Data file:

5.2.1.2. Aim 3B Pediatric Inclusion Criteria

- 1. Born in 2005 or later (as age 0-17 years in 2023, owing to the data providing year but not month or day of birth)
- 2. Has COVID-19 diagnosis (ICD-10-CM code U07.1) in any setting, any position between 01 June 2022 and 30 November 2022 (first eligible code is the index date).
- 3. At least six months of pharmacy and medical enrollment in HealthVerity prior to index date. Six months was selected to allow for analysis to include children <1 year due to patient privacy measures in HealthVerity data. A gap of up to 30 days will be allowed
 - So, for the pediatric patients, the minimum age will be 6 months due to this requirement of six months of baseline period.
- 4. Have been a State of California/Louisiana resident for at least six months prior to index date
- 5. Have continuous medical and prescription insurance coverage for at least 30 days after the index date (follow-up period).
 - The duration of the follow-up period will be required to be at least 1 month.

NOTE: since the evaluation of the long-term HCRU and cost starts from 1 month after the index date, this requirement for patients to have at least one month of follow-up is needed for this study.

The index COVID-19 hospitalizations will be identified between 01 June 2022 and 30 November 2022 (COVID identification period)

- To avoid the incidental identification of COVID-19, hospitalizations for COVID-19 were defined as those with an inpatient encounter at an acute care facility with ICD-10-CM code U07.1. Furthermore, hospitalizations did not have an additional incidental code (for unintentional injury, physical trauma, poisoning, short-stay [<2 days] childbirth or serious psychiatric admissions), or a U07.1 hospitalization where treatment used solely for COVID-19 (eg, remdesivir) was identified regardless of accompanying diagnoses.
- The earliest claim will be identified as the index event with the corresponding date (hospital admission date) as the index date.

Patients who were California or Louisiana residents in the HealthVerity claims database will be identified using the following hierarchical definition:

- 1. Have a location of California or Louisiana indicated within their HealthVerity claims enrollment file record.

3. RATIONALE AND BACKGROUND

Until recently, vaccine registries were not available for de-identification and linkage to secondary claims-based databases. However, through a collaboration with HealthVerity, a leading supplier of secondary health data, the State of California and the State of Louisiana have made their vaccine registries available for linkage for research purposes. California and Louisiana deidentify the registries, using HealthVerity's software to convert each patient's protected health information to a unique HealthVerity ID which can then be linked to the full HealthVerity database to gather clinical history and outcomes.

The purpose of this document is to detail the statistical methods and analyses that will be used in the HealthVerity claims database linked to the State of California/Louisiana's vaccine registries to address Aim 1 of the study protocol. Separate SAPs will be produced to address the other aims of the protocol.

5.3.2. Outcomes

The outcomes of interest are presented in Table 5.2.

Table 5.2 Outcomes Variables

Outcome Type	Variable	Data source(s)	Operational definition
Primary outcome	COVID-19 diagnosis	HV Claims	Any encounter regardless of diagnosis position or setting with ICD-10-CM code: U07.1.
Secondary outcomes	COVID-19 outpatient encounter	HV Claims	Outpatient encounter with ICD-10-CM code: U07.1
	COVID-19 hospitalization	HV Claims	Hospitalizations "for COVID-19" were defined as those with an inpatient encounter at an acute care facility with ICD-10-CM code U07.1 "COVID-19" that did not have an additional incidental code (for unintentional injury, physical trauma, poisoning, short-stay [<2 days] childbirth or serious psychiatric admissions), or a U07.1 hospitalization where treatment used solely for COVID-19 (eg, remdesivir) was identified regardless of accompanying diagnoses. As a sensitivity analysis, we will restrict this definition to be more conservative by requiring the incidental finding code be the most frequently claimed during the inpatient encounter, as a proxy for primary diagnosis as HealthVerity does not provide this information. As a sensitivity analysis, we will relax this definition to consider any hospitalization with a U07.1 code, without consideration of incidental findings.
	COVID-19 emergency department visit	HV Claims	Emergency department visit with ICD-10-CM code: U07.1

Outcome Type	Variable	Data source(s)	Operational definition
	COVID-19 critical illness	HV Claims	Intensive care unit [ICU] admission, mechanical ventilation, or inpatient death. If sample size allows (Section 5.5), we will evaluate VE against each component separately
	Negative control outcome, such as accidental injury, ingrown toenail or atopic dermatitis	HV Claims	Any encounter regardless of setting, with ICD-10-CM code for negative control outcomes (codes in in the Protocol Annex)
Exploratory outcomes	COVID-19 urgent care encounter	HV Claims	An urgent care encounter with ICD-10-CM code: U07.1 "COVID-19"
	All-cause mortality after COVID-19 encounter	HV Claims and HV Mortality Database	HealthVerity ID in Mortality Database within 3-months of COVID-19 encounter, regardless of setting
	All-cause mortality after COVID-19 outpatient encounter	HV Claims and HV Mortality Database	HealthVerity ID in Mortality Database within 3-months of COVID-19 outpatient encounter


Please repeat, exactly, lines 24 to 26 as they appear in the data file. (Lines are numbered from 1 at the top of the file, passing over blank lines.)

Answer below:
	COVID-19 hospitalization	HV Claims	Hospitalizations "for COVID-19" were defined as those with an inpatient encounter at an acute care facility with ICD-10-CM code U07.1 "COVID-19" that did not have an additional incidental code (for unintentional injury, physical trauma, poisoning, short-stay [<2 days] childbirth or serious psychiatric admissions), or a U07.1 hospitalization where treatment used solely for COVID-19 (eg, remdesivir) was identified regardless of accompanying diagnoses. As a sensitivity analysis, we will restrict this definition to be more conservative by requiring the incidental finding code be the most frequently claimed during the inpatient encounter, as a proxy for primary diagnosis as HealthVerity does not provide this information. As a sensitivity analysis, we will relax this definition to consider any hospitalization with a U07.1 code, without consideration of incidental findings.
	COVID-19 emergency department visit	HV Claims	Emergency department visit with ICD-10-CM code: U07.1

Outcome Type	Variable	Data source(s)	Operational definition